More doesn’t always equal better, and the sum is not always greater than the parts. I don’t know how bands and artists can establish any sort of staying power when their identity is based mostly on a Lazy Susan of condiment guest stars. (DJ Khaled, you’re the spicy mustard. Lil’ Wayne, you’re the Dave’s Insanity hot sauce. Biebs, you’re the fat-free mayo.)

Maybe instead of breaking up, the Beatles could’ve just become Lennon & McCartney with George Harrison and Ringo Starr, featuring Yoko Ono and Billy Preston. And they could’ve done the theme song for Matlock. That’s music to my ears.

 

It’s floodin’ down in Texas…

I never officially lived in Houston, but I spent roughly two years residing there, one summer at a time. When I was a wee lad (back in the Stone Age), our widowed dad used to ship us down from Arkansas to stay with our aunt, uncle and cousins just about every summer. Back then, a heavy rainstorm would leave a few inches of water on the street for a couple of hours, and my brother, sister and cousin would have a blast riding Schwinns through it.

But this is serious business. Looks like my aunt and uncle’s former home is in one of the flooded areas:

And if you want to help, the old standby of donating to the American Red Cross may not be the best use of your charity dollars.  Even more reassuring (he said sarcastically), is knowing that the tax dollars used to rebuild the infrastructure may get washed away again next time, thanks to your president trying to curry favor with the climate-change deniers. (Two excerpts from the linked story are below.)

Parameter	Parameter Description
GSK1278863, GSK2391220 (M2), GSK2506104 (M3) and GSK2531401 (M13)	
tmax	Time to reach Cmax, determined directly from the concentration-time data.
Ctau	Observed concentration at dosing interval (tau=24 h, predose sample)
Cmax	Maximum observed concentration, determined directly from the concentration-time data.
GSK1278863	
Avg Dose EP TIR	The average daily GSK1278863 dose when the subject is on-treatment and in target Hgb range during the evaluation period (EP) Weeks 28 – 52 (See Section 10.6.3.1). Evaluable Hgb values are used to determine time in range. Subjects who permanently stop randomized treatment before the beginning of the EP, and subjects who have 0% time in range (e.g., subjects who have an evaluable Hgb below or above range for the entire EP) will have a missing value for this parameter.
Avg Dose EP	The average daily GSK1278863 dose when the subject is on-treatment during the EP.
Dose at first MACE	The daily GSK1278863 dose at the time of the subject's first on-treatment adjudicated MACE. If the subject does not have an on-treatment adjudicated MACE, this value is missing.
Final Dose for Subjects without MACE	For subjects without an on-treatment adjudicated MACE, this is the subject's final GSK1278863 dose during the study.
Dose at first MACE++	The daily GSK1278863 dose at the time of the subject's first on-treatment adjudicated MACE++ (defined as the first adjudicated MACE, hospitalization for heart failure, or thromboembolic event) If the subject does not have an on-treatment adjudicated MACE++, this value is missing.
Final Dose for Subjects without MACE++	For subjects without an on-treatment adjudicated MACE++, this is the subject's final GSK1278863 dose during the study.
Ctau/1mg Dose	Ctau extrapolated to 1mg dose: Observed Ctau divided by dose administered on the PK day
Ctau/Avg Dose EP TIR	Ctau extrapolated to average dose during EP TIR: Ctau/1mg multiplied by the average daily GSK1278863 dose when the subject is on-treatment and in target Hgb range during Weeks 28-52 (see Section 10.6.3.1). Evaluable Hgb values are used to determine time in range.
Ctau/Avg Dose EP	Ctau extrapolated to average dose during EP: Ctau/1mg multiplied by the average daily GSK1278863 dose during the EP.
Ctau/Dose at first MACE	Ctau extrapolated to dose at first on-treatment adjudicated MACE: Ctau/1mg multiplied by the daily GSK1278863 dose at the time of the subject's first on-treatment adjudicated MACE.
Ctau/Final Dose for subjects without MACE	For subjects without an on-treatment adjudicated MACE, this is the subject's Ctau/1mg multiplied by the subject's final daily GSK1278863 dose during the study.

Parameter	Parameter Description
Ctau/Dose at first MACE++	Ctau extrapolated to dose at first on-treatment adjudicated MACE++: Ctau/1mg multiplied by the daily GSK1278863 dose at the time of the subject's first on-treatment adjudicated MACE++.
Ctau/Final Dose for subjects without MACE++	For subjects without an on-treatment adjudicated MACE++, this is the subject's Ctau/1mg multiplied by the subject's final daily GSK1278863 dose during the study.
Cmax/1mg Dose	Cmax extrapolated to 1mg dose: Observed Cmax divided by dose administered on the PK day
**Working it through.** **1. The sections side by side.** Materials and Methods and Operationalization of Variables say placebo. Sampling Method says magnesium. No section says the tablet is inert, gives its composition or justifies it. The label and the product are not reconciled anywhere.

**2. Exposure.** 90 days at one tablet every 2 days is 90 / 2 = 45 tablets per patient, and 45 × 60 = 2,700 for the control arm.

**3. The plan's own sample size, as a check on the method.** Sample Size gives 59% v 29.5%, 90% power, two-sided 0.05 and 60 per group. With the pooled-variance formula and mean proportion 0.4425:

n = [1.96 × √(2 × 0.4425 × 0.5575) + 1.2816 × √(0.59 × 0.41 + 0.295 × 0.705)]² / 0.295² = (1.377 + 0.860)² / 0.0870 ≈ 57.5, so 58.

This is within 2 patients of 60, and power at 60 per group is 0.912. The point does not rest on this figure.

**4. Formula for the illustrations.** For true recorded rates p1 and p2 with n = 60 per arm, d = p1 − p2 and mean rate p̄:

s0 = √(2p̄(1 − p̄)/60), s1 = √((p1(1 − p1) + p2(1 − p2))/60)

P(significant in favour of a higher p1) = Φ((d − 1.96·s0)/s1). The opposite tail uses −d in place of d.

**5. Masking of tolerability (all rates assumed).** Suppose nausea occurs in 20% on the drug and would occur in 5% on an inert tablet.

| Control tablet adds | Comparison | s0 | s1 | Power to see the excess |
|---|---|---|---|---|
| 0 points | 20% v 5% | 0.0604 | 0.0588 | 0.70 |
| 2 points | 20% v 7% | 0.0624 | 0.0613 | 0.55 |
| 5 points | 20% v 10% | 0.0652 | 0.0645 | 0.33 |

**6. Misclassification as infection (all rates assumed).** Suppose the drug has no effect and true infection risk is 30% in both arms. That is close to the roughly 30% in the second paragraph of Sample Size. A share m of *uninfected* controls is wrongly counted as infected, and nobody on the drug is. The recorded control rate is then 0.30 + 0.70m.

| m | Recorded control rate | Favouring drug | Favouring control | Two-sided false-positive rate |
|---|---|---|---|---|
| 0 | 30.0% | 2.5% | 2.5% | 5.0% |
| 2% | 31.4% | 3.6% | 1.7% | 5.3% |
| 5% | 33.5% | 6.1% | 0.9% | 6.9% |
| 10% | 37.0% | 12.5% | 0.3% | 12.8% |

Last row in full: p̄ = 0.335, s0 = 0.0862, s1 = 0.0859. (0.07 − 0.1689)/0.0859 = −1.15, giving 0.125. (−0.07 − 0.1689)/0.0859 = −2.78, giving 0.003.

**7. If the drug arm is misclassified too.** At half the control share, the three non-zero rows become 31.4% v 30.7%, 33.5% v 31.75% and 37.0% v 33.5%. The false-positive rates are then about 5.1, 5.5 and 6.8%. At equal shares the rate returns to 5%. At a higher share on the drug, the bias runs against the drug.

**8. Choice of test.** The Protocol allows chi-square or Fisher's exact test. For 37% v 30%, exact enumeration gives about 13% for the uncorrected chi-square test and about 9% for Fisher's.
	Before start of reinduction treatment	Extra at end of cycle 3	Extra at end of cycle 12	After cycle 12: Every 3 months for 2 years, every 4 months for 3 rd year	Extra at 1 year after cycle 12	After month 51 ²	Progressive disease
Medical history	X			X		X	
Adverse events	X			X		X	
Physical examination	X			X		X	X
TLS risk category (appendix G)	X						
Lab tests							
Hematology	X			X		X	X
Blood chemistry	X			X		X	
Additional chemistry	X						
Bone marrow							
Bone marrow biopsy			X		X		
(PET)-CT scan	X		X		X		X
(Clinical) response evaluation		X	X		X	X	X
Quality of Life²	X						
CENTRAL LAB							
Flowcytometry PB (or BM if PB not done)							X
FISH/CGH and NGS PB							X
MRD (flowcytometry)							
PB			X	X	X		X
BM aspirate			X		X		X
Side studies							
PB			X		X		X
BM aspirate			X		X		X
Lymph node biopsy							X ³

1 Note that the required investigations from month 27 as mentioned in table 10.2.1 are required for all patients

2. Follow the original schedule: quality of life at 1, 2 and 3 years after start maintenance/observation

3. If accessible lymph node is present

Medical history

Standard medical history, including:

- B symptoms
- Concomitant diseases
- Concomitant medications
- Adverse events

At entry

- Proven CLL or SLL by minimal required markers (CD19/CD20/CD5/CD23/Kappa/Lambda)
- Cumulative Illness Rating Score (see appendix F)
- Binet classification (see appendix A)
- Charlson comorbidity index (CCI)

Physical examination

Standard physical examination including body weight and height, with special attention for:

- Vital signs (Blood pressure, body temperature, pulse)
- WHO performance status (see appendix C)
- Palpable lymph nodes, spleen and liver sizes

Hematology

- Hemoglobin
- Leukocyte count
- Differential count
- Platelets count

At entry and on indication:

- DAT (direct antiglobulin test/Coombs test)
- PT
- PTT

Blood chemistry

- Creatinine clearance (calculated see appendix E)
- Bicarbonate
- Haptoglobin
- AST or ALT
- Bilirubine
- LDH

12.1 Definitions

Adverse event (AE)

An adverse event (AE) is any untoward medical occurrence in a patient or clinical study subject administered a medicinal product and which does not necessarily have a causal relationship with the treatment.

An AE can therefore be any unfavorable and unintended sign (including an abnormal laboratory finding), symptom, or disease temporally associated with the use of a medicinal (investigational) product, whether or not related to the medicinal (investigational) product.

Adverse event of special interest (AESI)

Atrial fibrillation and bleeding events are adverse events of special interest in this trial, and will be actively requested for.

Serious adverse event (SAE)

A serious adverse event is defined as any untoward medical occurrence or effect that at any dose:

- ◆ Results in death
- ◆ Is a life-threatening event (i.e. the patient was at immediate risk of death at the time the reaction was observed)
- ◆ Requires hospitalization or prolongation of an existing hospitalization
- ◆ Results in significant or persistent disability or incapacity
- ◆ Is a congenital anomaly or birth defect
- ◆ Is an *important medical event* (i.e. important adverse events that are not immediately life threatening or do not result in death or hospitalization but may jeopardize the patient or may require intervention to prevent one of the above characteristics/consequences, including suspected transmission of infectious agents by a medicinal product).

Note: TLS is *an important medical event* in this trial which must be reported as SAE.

Ten days before Hurricane Harvey descended upon Texas on Friday, wreaking havoc and causing widespread flooding, President Donald Trump signed an executive order revoking a set of regulations that would have made federally funded infrastructure less vulnerable to flooding.

The Obama-era rules, which had not yet gone into effect, would have required the federal government to take into account the risk of flooding and sea-level rise as a result of climate change when constructing new infrastructure and rebuilding after disasters….

“This executive order is not fiscally conservative,” Rep. Carlos Curbelo, a Florida Republican, said in a statement. “It’s irresponsible, and it will lead to taxpayer dollars being wasted on projects that may not be built to endure the flooding we are already seeing and know is only going to get worse.”

The Obama administration estimated the regulations would increase building costs by 0.25% to 1.25% but save taxpayers significant money in the future. Studies have found that for every $1 spent on disaster mitigation, the government will save $4 on post-disaster aid.

50 inches of rain from an “unusually warm” Gulf of Mexico yet there’s no such thing as climate change? That’s a bit hard to fathom.

 

My 17-year-old son has a sweet new alarm clock

Pretty cool, huh? It doesn’t consume any electricity, never needs any batteries, and it’s very easy to reset the alarm time on it.

Patent pending.

(And yes, I did wake him at 8 this morning. Then again at 8:15. And 8:25. Snooze option sold separately.)